Cities will keep flourishing due to their economic, social and cultural power. They will keep growing due to people’s desire to gravitate towards like-minded communities. Capital will move towards clusters of innovation, inspiration and capabilities.
City to city collaboration, global city networks and partnerships with global NGO’s like the World Economic Forum and Bloomberg has helped Helsinki find new paths in navigating the crisis. Even before COVID we were eager advocates for the global urban collaboration and in crisis this has proven fruitful.
I believe that the future of investments is closely related to how innovative and active a city’s re-building strategy will be. Finland is leading the amount of foreign investment in the Nordic countries. It has been estimated that an overall 66% of companies expect a decrease in the 2020 investment plans. This is substantial, since Europe had one of its strongest years ever in terms of Foreign Direct investments in 2019. In invest-in functions global outlook is essential. Strengthening the joint European marketplace will grow the pie for all of us.
Advances in digitalization
Digitalization and data will transform the way we move, live, work and play. Every area of life will be affected by our ability to make the way to a true digital revolution. By opening more data and joining forces in MyData and other data ownership, storage and management related issues we are able to create a platform for many new test cases and R&D initiatives in Europe.
Open data has been one of the most important differentiating factors in Helsinki when we compete in getting more innovation labs and test cases. Urban drone delivery systems tests and self-driving cars are examples of major future opportunities completely depended upon data and regulation.
Stable and transparent approach to data policies combined with predictable governance will be a major differentiation factor in the future.
Legacy in functioning public-private partnerships
Functioning public-private partnerships are well developed in Europe. Further opportunities in, for example, R&D, health tech and urban mobility can be successful if cities, private sector and academic institutions are able to join forces.
Cities will be the largest clients for smart city solutions in the future. In order to fully take advantage of the investment opportunities this creates systemic models for public-private partnerships must be further developed.
Remote work, virtual experiences, new post-COVID concepts of urban space and infrastructure investments needed for the future of health care put cities to the forefront of resilience building. What will the cities of the future look like, if majority of people will work remotely at least part time and the future of urban mobility will result in zero carbon footprint?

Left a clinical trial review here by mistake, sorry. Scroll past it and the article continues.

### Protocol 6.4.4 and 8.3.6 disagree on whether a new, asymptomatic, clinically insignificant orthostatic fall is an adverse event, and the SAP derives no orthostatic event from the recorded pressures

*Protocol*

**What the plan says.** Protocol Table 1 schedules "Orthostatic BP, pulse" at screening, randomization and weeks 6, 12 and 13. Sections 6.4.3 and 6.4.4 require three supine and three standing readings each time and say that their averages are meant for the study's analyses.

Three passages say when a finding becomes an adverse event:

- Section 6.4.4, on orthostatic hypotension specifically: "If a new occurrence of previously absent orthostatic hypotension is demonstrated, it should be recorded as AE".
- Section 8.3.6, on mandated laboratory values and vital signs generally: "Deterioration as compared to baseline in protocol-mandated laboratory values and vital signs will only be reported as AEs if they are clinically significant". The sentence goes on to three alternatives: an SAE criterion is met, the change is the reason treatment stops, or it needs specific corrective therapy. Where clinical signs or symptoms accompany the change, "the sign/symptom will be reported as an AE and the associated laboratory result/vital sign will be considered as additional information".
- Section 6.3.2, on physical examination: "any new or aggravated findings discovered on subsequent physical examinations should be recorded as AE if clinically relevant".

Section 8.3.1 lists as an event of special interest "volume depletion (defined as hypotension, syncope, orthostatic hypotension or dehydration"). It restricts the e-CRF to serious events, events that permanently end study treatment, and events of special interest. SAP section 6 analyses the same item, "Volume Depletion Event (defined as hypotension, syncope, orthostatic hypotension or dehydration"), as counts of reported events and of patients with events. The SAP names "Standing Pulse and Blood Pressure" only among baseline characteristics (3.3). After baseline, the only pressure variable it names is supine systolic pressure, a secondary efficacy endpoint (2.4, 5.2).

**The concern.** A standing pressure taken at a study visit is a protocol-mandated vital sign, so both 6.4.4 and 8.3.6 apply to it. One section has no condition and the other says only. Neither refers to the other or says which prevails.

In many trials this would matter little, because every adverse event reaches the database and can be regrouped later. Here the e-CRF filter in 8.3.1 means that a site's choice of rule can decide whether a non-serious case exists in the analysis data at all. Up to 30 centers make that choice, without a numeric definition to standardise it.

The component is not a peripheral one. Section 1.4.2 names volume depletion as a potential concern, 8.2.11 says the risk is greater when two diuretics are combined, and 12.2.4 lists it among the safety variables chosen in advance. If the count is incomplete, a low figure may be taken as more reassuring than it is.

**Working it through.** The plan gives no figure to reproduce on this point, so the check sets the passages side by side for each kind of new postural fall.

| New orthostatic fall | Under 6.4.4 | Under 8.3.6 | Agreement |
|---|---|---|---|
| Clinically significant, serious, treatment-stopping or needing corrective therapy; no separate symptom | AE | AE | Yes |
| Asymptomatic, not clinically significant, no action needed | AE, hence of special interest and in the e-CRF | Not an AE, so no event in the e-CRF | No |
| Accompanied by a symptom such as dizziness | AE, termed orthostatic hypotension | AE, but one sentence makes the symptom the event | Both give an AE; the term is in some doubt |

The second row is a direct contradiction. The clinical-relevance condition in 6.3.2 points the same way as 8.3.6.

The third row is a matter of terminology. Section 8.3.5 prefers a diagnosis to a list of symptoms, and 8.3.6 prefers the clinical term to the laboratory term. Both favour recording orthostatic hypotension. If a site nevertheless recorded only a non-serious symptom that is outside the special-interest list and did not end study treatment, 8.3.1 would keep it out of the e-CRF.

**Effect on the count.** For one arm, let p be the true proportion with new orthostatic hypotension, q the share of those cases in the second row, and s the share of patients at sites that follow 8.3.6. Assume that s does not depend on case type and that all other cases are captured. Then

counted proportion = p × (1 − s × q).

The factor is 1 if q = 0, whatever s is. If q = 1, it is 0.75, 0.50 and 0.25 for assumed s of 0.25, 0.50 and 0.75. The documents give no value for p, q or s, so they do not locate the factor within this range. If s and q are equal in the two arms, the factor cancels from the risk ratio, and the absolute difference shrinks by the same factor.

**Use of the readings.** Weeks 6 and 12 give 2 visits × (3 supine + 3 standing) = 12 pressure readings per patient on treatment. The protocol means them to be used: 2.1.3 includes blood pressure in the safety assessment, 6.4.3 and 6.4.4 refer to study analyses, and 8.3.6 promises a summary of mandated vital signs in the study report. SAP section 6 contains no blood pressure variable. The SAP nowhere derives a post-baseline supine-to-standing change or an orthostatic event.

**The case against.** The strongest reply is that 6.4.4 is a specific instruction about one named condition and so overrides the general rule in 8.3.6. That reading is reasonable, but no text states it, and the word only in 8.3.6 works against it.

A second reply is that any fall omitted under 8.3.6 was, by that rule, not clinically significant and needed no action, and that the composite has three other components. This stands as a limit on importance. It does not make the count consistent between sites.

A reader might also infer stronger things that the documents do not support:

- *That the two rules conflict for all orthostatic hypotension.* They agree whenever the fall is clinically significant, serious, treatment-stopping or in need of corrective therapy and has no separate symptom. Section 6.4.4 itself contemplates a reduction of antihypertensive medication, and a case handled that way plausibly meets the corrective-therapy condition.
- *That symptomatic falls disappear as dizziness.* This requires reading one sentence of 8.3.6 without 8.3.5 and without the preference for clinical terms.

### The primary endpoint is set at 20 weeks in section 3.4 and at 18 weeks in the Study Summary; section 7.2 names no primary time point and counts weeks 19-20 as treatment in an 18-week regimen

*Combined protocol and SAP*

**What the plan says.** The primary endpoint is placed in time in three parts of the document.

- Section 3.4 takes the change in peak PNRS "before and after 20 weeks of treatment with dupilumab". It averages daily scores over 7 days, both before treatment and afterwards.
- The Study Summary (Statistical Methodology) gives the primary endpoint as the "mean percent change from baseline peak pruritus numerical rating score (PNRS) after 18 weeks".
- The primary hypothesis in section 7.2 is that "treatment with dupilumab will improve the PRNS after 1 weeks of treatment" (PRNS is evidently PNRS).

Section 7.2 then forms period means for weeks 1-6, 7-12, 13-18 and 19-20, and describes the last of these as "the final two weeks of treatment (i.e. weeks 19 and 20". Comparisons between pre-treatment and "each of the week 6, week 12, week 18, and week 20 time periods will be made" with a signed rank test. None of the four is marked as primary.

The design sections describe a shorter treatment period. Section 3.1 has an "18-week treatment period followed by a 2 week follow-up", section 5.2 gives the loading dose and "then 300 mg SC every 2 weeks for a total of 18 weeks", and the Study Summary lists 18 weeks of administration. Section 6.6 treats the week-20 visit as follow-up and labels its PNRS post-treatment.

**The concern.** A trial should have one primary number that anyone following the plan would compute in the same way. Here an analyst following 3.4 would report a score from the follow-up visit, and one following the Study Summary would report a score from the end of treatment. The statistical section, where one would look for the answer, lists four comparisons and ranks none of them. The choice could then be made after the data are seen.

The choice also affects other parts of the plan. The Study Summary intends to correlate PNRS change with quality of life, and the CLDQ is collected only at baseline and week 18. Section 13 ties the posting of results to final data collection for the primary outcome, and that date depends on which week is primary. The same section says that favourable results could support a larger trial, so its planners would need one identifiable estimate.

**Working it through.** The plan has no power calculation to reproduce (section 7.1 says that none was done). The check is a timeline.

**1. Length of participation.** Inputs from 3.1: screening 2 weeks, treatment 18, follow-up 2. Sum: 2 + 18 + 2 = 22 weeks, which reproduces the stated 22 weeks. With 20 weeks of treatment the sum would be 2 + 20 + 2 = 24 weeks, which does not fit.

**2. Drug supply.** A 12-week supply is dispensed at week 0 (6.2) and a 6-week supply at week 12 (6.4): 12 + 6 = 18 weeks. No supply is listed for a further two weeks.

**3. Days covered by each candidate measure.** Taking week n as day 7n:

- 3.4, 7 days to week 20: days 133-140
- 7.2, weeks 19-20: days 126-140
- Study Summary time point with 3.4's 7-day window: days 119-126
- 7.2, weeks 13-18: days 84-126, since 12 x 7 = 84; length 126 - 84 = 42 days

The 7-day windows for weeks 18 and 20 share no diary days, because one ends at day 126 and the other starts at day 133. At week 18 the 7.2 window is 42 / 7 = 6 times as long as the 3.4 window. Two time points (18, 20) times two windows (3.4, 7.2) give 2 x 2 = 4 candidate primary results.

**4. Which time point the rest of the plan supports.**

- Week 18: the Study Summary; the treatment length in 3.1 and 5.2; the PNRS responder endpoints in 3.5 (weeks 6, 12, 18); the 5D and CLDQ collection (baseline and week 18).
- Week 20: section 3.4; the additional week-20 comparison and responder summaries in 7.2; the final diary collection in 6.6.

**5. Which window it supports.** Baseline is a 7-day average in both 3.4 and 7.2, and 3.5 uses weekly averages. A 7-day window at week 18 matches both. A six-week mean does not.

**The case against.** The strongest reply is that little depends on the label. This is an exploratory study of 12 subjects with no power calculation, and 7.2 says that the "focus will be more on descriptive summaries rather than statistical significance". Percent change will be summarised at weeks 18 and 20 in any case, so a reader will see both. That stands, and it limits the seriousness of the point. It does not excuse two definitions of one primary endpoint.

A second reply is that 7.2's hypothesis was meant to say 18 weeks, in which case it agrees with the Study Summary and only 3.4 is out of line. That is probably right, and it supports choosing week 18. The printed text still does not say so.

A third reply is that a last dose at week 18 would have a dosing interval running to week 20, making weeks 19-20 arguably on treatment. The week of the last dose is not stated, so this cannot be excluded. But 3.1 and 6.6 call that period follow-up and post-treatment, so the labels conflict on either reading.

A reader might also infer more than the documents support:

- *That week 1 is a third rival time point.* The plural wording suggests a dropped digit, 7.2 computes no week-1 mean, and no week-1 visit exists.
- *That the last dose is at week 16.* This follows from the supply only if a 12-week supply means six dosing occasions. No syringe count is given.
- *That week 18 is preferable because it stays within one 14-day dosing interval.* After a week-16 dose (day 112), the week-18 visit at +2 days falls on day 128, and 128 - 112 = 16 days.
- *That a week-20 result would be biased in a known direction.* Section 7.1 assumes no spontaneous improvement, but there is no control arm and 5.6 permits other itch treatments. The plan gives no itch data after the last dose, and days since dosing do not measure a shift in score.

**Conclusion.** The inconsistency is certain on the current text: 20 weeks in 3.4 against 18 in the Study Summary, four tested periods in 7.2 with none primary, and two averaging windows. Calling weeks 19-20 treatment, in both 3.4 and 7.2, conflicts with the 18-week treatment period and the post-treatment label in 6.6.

Resilience in cities is not just about flood waters or food supply chains. It is also about ensuring that mobility, housing and work will function under extraordinary circumstances. COVID-19 has shown us that beyond preventing casualties, returning to “normal life” conditions as fast as possible is essential. Being safe cannot mean being lifeless.
Resilience building is an over-arching theme that will impact our ability to attract foreign investments in the future. A credible, functioning plan for resilience, infrastructure and mobility will mean that a city will stay more stable during a crisis.
These examples prove that investment promotion in the future is a much more complex and holistic issue than before. We must still offer sound business opportunities. But we must also be able to offer functional and reliable circumstances for business making and everyday life.
I strongly believe that the course of urbanization and the age of cities will not alter due to this crisis. Innovation, creativity and capital will keep gravitating and drawing people towards cities. People will keep having a continuous need for a community and each other. Digitalization will offer new solutions that will make the global community of cities even more interconnected.
The pressing global issues of this century – whether dealing with the refugee crisis, climate change or ravaging epidemics – have thrust cities into taking more and more of a global leadership role, on issues that were traditionally the remit of national governments.”
Photo: Jussi Hellsten